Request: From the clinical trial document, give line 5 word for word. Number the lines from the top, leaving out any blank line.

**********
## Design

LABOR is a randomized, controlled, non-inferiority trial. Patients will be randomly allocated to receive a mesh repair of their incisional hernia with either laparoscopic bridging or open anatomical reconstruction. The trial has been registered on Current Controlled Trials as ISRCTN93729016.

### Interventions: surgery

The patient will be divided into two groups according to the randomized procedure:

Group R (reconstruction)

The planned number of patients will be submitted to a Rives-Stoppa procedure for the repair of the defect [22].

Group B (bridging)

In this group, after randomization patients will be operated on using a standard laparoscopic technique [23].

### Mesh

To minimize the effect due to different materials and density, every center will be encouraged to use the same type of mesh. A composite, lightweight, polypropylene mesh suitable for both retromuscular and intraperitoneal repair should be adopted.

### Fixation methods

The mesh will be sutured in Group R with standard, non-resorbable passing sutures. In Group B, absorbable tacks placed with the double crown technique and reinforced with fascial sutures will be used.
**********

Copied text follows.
Group R (reconstruction)